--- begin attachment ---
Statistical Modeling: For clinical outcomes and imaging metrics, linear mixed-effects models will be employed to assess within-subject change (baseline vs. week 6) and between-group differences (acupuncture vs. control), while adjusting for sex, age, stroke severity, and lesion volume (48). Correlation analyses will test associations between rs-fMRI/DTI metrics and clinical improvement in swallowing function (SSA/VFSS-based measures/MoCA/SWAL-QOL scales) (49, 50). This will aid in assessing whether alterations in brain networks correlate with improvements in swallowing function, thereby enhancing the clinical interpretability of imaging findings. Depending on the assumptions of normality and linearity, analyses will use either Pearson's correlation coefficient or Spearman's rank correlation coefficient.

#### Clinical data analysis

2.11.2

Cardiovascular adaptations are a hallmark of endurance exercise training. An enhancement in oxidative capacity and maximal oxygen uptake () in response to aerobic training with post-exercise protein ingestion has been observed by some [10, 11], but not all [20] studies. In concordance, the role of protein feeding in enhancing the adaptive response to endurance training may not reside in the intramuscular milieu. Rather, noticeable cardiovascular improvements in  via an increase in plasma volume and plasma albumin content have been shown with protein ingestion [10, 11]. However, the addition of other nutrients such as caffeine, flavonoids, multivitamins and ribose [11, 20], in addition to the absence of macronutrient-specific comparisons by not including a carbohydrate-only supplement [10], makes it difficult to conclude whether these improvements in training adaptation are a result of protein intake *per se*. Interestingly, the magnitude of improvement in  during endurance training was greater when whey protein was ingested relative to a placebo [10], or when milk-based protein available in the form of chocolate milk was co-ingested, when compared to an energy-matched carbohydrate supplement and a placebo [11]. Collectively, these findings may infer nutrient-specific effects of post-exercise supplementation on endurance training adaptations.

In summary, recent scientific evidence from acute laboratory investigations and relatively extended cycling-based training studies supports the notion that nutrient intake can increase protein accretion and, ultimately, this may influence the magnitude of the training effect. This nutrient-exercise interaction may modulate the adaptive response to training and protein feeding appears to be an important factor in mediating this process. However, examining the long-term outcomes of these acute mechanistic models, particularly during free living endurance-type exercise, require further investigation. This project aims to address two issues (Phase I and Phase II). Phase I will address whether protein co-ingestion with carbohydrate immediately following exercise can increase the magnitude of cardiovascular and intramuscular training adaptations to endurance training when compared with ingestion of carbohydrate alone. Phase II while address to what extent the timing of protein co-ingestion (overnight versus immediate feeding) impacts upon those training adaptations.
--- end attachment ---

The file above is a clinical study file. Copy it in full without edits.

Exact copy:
Statistical Modeling: For clinical outcomes and imaging metrics, linear mixed-effects models will be employed to assess within-subject change (baseline vs. week 6) and between-group differences (acupuncture vs. control), while adjusting for sex, age, stroke severity, and lesion volume (48). Correlation analyses will test associations between rs-fMRI/DTI metrics and clinical improvement in swallowing function (SSA/VFSS-based measures/MoCA/SWAL-QOL scales) (49, 50). This will aid in assessing whether alterations in brain networks correlate with improvements in swallowing function, thereby enhancing the clinical interpretability of imaging findings. Depending on the assumptions of normality and linearity, analyses will use either Pearson's correlation coefficient or Spearman's rank correlation coefficient.

#### Clinical data analysis

2.11.2

Cardiovascular adaptations are a hallmark of endurance exercise training. An enhancement in oxidative capacity and maximal oxygen uptake () in response to aerobic training with post-exercise protein ingestion has been observed by some [10, 11], but not all [20] studies. In concordance, the role of protein feeding in enhancing the adaptive response to endurance training may not reside in the intramuscular milieu. Rather, noticeable cardiovascular improvements in  via an increase in plasma volume and plasma albumin content have been shown with protein ingestion [10, 11]. However, the addition of other nutrients such as caffeine, flavonoids, multivitamins and ribose [11, 20], in addition to the absence of macronutrient-specific comparisons by not including a carbohydrate-only supplement [10], makes it difficult to conclude whether these improvements in training adaptation are a result of protein intake *per se*. Interestingly, the magnitude of improvement in  during endurance training was greater when whey protein was ingested relative to a placebo [10], or when milk-based protein available in the form of chocolate milk was co-ingested, when compared to an energy-matched carbohydrate supplement and a placebo [11]. Collectively, these findings may infer nutrient-specific effects of post-exercise supplementation on endurance training adaptations.

In summary, recent scientific evidence from acute laboratory investigations and relatively extended cycling-based training studies supports the notion that nutrient intake can increase protein accretion and, ultimately, this may influence the magnitude of the training effect. This nutrient-exercise interaction may modulate the adaptive response to training and protein feeding appears to be an important factor in mediating this process. However, examining the long-term outcomes of these acute mechanistic models, particularly during free living endurance-type exercise, require further investigation. This project aims to address two issues (Phase I and Phase II). Phase I will address whether protein co-ingestion with carbohydrate immediately following exercise can increase the magnitude of cardiovascular and intramuscular training adaptations to endurance training when compared with ingestion of carbohydrate alone. Phase II while address to what extent the timing of protein co-ingestion (overnight versus immediate feeding) impacts upon those training adaptations.